The Mountain Valley Pipeline (MVP) is a 303-mile U.S. interstate project currently under construction that would transport fracked natural gas from northern West Virginia through southwest Virginia. The MVP is highly controversial due to its immediate Appalachian environmental and human community impacts, in addition to its exacerbation of climate change. Numerous legal actions have therefore been initiated to halt the MVP including, most notably, federal litigation efforts. Appalachian activists occupy a central role in such legal actions, as illustrated by joint grassroots organization participation in litigation. What is more, other Appalachian citizens have engaged in broader resistance actions (e.g., tree sit-type direct actions) that have substantially raised public awareness on MVP issues.
The MVP constitutes a prominent example of problematic natural gas industry infrastructure development in Appalachia (among others, such as the Atlantic Coast Pipeline)—and thus has been targeted by environmental legal advocates. Several federal litigation victories have recently been achieved. For instance, the Fourth Circuit granted a stay on a Clean Water Act (CWA) permit issued by the U.S. Army Corps of Engineers (Corps) for the MVP. The Corps issued the permit, popularly termed a “nationwide permit 12,” for the pipeline builders to cross waterways. The permit was issued unlawfully, however, because the MVP failed to meet its conditions; namely, the waterway crossings could not be completed within the required 72-hour time restriction. The effect of this order was to halt pipeline construction at 591 waterway crossings in West Virginia.
In another action, the Fourth Circuit rescinded MVP permits issued by the U.S. Forest Service and the federal Bureau of Land Management. The Court found that the Forest Service incorrectly concluded that pipeline-produced sedimentation and erosion could be mitigated; the Forest Service violated its 2012 Forest Planning Rule, and; the Bureau of Land Management violated the Mineral Leasing Act in failing to demonstrate that MVP use of alternative, pre-established right-of-ways was “impractical.” The Court broadly noted that “American citizens . . . deserve more than silent acquiescence to a pipeline company’s justification for upending large swaths of national forestlands.” This ruling had the effect of halting all pipeline construction in Virginia’s Jefferson National Forest. What is more, following the Fourth Circuit’s order, the Federal Energy Regulatory Commission (FERC) ordered a temporary stop on all MVP construction, which has been hailed as a significant development.
Appalachian grassroots organizations are deeply involved in these recent MVP victories, as such organizations served as environmental plaintiffs in these actions. The Appalachian Mountain Advocates brought the CWA-related action on behalf of Appalachian Voices, West Virginia Rivers Coalition, the Sierra Club, and Chesapeake Climate Action Network. Similarly, the Sierra Club brought the action against the Forest Service and the Bureau of Land Management on behalf of Wild Virginia, Appalachian Voices, and the Sierra Club. Indeed, in recent decades, such coalition-based environmental plaintiff action has emerged as a central tactic of Appalachian grassroots organizations (i.e., in the context of anti-coal mining and anti-natural gas etc. movements). As Robert Todd Perdue and Christopher McCarty document in their empirical study Unearthing a Network of Resistance, “many Appalachian activists have chosen to work within the legal system” to redress industry-produced environmental harms, and “joint participation in litigation [is often] the primary driver of group collaboration.” Thus, Appalachian grassroots organizations occupy a central role in such legal-institutional efforts.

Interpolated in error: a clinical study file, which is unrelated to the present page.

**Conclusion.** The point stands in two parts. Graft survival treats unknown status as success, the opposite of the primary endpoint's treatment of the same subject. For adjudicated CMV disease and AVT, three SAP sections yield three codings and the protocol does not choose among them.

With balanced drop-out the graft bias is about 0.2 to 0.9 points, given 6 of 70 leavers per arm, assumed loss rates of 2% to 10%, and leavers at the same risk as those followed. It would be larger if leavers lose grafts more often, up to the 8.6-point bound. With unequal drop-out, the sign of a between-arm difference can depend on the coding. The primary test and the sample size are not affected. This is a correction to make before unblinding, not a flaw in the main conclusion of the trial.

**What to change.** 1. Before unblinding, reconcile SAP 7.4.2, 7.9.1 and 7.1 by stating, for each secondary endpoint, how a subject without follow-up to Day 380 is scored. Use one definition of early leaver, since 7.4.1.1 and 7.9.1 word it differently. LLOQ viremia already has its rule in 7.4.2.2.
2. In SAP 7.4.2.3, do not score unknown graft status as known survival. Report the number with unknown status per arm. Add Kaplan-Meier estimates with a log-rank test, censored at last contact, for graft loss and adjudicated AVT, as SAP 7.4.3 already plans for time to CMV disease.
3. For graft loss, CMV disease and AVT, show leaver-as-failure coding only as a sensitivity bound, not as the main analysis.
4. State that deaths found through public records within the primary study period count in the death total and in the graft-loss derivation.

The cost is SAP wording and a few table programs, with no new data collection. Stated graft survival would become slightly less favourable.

Equally as important, other Appalachian citizens have engaged in broader resistance practices. In the MVP context, tree sit-type direct actions have constituted the most prominent form of contestations. Such actions—predominantly undertaken by women activists—often involve small landowners in the pipeline’s path in addition to other regional actors (including academic-activists). Appalachian disobedients articulate wide-ranging MVP concerns based on ecological harms, public health, class issues, and race and gender concerns, among others. And MVP-related direct actions have increasingly garnered regional, national, and international public attention.
Appalachian direct action, in fact, could crucially intersect with larger social change efforts. It has been noted that “all citizens have a duty to engage in activism on behalf of environmental justice; and that in a democracy it is the people, not the government, that are ultimately responsible for fair use of the environment.” Moreover, critical theorists are particularly concerned with the fruitful intersection of law and grassroots activism. Günter Frankenberg has observed that “civil disobedience [is] critical legal theory in practice.” Similarly, radical cause lawyering is concerned with how legal actors can “act not as saviors or champions, but rather as partners in collective ventures to change the world.” Viewed through this critical lens, Appalachian direct action can indeed add vital new contours to ongoing, multidimensional efforts towards social change.
Despite the recent Fourth Circuit MVP litigation victories, there have also been losses, and experts rightly caution that FERC’s stop-work order on the MVP may prove temporary; and other natural gas industry infrastructure development continues. Diverse Appalachian grassroots activism will therefore persist as a prime site for socio-legal change in the region and beyond.